Title: Mechanical characterization of fiber reinforced floor screeds: Influence of glass fibers on shrinkage and cracking mechanisms
Author(s): Chelha, F.; Alam, S. Y.; Bendimerad, A.Z.; Loukili, A.
Publication: Symposium Paper
Appears on pages(s): 70-79
Keywords: Shrinkage; glass fibers; self-compacting mortar; floor screed; cracking
Self-compacting mortars and concretes for horizontal structures are cementitious mixtures
that are both fluid and homogeneous, with the particularity of flowing under the effect of their
own weight. Thanks to their homogeneous texture they offer the possibility of achieving good
quality of finishing and many such advantages become the reason for their applications
especially in slabs and floors.
However, self-compacting mortars or concretes show considerable shrinkage and cracking
problems when used in floors and slabs (Weiss et al., 1998). Because of their large moisture
exchange surfaces, the floor screeds are subjected to significant drying effects and in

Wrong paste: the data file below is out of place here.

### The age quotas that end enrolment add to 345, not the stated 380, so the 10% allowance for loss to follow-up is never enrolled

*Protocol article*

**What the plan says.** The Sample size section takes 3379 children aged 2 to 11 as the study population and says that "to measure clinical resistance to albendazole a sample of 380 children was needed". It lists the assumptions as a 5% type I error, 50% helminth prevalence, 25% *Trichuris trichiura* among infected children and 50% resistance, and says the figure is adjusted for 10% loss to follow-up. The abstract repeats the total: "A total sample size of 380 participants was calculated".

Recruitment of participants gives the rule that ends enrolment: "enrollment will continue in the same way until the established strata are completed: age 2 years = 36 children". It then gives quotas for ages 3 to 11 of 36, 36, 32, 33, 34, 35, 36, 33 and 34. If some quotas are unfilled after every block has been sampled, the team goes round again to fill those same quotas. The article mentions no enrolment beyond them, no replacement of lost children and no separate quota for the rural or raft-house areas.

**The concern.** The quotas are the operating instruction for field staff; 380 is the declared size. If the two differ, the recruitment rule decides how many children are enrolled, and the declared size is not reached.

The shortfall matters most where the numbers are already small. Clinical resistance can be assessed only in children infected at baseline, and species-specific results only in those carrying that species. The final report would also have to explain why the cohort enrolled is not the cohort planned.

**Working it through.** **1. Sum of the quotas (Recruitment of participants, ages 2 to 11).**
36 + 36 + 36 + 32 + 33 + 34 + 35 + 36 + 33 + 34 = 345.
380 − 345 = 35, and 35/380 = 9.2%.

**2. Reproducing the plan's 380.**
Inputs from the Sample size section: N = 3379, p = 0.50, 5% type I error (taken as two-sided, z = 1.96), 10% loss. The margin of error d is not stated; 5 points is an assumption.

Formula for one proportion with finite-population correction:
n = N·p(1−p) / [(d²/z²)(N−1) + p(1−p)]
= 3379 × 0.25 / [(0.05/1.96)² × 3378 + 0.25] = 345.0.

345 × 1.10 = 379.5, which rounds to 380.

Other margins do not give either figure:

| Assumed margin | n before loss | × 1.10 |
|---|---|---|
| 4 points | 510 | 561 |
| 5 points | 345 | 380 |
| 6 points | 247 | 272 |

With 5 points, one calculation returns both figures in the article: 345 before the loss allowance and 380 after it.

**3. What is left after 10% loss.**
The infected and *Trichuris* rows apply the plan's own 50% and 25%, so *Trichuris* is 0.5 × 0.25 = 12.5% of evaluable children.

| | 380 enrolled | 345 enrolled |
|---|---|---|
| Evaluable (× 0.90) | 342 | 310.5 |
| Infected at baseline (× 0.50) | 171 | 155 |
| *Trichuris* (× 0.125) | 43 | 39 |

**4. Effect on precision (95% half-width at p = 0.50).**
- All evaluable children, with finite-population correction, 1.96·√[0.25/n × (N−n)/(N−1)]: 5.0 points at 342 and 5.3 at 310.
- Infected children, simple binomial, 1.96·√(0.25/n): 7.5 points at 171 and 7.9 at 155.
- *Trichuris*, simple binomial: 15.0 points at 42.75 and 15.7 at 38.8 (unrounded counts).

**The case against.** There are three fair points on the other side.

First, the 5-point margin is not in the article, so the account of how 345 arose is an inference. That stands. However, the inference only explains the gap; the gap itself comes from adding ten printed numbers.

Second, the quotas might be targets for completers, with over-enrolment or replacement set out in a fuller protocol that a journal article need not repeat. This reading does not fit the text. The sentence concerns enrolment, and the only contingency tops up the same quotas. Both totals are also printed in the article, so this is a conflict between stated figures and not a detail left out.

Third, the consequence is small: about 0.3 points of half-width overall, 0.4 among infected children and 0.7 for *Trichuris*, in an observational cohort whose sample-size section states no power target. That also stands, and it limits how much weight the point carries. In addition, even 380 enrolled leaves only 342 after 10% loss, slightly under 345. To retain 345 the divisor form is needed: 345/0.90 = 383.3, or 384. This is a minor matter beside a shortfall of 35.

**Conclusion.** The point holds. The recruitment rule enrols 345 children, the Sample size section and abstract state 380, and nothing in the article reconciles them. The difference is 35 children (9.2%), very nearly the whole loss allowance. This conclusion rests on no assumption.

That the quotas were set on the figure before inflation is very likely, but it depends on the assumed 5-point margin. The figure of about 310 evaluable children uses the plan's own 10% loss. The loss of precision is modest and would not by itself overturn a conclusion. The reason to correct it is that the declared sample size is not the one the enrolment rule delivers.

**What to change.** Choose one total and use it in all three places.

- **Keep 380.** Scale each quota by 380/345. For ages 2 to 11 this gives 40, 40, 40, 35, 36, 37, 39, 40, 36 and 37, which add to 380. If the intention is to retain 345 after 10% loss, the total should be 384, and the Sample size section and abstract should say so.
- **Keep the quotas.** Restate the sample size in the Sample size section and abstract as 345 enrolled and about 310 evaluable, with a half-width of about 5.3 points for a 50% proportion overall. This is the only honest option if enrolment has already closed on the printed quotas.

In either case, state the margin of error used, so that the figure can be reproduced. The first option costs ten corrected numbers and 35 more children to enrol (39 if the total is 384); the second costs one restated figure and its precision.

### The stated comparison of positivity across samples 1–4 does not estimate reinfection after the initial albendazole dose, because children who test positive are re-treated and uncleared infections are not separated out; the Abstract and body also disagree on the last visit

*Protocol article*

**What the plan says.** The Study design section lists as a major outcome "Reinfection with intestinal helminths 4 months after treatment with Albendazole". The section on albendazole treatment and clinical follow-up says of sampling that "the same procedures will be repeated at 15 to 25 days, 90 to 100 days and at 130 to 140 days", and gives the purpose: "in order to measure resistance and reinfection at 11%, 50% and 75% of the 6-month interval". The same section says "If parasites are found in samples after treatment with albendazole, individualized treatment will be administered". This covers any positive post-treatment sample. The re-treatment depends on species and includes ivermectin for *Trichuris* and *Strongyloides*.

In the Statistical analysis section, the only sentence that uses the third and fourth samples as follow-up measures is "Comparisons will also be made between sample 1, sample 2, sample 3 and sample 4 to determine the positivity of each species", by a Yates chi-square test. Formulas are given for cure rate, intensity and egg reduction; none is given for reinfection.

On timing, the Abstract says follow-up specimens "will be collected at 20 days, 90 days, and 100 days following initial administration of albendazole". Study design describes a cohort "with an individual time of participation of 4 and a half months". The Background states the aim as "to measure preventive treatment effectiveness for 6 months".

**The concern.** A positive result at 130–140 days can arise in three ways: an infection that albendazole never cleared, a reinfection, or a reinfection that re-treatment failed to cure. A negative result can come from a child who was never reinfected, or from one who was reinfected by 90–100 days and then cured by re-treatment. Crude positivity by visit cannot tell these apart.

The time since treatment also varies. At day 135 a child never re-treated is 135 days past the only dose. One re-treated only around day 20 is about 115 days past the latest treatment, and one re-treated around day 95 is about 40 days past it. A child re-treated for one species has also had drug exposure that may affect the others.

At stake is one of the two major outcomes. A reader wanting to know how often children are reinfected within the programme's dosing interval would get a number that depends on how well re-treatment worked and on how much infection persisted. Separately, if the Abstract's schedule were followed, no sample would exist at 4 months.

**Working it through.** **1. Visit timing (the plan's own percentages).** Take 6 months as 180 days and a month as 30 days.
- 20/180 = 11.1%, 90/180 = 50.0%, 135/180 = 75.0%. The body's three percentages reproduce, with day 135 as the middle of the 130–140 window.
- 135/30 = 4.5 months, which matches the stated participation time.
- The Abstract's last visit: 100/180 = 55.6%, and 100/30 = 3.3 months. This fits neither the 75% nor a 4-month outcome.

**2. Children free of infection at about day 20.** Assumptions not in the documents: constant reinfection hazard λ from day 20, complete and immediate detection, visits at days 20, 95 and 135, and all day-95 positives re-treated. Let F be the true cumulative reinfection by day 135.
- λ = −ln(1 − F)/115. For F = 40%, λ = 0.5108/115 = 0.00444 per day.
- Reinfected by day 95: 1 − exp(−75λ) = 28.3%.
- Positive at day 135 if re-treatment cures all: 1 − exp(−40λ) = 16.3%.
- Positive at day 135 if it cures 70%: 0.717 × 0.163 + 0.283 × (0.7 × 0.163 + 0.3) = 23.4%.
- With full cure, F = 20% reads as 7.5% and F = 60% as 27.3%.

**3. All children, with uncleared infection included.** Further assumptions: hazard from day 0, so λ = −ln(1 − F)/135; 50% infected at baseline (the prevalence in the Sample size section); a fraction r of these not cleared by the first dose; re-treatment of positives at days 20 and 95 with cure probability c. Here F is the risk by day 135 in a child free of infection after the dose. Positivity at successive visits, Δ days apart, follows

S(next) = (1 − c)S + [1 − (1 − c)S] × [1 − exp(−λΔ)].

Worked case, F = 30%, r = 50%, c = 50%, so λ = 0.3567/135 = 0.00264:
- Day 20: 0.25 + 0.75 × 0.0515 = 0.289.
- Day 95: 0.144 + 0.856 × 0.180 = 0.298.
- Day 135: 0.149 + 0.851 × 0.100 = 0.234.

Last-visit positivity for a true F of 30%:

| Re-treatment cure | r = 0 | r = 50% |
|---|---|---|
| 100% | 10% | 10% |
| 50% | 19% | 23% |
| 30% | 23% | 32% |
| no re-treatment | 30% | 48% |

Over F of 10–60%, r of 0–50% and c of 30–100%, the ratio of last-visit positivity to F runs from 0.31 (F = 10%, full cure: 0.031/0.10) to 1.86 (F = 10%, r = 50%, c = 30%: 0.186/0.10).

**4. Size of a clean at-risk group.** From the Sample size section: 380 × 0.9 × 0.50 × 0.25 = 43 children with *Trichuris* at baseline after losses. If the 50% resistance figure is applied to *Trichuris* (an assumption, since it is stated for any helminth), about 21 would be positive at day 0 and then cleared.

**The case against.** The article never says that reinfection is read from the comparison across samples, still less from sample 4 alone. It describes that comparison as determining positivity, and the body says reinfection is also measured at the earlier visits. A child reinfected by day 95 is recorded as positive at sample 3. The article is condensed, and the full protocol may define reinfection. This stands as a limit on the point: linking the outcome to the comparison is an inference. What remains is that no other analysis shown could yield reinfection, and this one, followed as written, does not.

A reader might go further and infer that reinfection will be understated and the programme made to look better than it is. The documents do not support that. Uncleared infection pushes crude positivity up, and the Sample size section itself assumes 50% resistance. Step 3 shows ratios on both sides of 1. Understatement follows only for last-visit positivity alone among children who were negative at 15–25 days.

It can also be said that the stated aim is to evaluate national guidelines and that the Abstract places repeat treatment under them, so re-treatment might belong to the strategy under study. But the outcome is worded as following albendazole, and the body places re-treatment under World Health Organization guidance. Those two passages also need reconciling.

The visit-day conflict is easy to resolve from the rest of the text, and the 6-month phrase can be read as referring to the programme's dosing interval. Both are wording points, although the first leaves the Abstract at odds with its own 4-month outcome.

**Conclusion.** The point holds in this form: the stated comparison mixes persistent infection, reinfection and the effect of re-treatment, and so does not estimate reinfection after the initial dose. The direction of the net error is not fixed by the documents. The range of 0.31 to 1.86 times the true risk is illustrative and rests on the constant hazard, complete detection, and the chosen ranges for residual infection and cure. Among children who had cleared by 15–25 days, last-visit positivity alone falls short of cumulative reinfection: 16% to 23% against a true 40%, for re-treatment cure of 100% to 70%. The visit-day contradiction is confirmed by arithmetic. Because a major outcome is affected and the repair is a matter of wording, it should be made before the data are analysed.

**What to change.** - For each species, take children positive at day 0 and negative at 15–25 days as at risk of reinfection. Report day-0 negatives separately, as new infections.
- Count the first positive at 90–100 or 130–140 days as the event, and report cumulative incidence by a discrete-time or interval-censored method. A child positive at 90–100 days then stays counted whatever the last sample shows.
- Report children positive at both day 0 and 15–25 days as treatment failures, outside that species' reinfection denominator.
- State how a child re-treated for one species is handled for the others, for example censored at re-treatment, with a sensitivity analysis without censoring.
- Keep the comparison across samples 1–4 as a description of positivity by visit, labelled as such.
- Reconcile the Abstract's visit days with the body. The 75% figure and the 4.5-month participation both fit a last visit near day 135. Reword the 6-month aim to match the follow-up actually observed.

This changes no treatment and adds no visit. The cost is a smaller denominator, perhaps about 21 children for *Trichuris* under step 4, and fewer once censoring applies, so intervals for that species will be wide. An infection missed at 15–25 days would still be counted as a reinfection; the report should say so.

particular plastic shrinkage. If the movements are restrained, the risk of cracking is high. In
this respect the use of fibers is a good alternative to using reinforcement bars and welded wire
mesh. Indeed on site a clear decrease in cracking caused mainly by the shrinkage can be
observed as soon as the fibers are incorporated in the screed.
This study is conducted to demonstrate the effectiveness and the effects of glass fibers on
the control of cracking phenomena due to shrinkage by determining their mechanisms of
action at young age. The study is carried out in two parts: Firstly, free shrinkage behavior is
analyzed in the fiber reinforced floor screed. Secondly, the restrained behavior at young ages
using recently developed uni-axial tensile testing machine is investigated.